Now, it is common knowledge that no basketball player, save those very few “hustlers” who make their living doing “the little intangibles” on the court – running, diving out-of-bounds for balls, playing good “defense” – even breaks a sweat during the regular season. From October to April, an 82-game season is more like a traveling exhibit of bling, occasionally dropping a thunderous dunk or a screaming, raving technical foul.
But come April, those players in need of contract extensions and coaches desperate to mind these children for another year suddenly pick up a frantic whiff of playoffs in the air – as TNT’s broadcasts relentlessly intone, it’s “win or go home.” Unless you’re one of the most awful teams in the league, you’ll qualify to be blasted out of the playoffs by the few elite teams who haven’t yet realized that “go home” means golf in gorgeous spring weather. Suckers.
Now, it is not common knowledge that hockey players grow beards during their playoff run. This is because no one cares about hockey in the United States.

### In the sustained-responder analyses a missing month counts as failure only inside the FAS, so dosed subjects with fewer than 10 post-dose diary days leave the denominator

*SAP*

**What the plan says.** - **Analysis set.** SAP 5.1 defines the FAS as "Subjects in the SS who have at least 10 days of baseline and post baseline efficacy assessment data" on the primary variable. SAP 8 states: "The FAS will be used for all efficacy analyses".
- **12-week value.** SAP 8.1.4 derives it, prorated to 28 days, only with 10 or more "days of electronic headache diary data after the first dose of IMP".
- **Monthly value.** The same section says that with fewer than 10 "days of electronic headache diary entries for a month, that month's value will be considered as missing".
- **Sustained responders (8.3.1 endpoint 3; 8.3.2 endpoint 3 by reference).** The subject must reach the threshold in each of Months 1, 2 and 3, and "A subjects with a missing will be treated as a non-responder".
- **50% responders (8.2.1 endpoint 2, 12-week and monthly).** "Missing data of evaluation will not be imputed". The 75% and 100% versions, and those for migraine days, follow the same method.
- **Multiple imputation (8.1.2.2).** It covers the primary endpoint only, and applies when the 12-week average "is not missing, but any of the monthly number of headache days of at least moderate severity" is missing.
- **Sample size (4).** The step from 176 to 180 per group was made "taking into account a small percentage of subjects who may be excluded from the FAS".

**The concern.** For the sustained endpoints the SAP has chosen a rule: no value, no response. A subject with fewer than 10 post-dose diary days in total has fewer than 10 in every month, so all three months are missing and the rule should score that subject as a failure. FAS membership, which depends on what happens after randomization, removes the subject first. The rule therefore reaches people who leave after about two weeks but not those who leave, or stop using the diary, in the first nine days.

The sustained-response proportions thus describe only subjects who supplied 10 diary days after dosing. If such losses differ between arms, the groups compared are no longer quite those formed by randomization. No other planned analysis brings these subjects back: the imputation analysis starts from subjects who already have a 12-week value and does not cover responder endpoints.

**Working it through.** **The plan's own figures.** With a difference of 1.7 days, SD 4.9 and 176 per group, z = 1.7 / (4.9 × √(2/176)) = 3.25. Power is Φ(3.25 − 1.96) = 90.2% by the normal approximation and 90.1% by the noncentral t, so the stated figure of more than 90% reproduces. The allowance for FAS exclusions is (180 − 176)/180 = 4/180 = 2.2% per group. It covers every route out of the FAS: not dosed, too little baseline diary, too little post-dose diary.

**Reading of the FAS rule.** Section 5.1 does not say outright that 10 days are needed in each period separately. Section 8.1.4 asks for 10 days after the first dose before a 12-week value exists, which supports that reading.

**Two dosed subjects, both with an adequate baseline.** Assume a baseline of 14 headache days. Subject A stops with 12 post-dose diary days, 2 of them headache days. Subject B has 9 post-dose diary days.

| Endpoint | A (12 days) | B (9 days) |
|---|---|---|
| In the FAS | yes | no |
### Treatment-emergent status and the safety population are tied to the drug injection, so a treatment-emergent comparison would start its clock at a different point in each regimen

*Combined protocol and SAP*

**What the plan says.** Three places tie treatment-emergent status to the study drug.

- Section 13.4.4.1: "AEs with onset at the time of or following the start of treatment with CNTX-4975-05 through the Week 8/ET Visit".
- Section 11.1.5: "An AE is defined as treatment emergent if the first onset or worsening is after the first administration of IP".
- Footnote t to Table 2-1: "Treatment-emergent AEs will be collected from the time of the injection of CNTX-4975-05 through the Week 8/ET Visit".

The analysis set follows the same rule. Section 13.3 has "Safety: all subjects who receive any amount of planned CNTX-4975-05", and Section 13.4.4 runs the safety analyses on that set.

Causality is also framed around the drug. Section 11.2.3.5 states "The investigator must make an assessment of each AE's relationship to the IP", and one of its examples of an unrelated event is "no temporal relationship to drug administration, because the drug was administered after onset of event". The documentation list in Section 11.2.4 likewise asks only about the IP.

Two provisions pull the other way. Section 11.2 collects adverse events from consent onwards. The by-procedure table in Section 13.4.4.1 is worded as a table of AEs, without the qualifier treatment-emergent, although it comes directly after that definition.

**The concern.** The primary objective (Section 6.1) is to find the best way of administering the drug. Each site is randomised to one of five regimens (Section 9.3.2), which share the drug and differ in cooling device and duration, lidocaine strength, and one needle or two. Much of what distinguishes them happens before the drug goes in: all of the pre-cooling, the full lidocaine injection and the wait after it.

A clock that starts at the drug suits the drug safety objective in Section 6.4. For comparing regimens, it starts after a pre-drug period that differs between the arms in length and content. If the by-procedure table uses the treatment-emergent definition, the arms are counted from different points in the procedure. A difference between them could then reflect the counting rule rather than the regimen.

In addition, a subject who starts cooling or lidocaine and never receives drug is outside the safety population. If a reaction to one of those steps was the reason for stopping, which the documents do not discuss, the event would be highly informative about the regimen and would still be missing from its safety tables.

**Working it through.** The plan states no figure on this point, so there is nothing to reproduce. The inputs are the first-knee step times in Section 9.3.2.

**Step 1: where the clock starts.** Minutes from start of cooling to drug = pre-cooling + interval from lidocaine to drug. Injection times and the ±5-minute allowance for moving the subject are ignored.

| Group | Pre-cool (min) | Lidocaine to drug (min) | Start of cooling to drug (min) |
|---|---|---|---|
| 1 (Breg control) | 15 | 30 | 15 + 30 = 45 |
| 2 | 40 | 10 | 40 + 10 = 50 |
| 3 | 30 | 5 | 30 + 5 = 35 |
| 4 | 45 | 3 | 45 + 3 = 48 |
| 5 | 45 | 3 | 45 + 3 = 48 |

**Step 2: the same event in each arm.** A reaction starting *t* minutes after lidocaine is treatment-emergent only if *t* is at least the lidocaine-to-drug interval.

Unlike our northern, Molson Ice-guzzling and bear-brawling cousins, the surprise for most Americans is that the hockey season has started at all, much less progressed through its 82-game regular season to the playoffs.
Hockey players, who actually try very hard in most games and even fight other players for the sheer joy of it, are so banged-up come playoff time that the “second season” in search of Lord Stanley’s Cup is much more an endurance test than a measure of skill, excitement or flair. The beards aren’t for tradition – they’re to cover the scars of Hockey Manhood, as seen on the Outdoor Life Network and Fox Sports Halifax Five on every alternating Tuesday.
So, new rules.
For basketball, let’s start the playoffs in October, with best-of-9 series that will quickly whittle out the golf crowd and leave the rest to the sport at hand.
For hockey, let’s start the beard growing in October so by the time the bone-crushing playoffs roll around, everyone will have a nice cushy chin-’fro to shield away pucks, sticks and loneliness.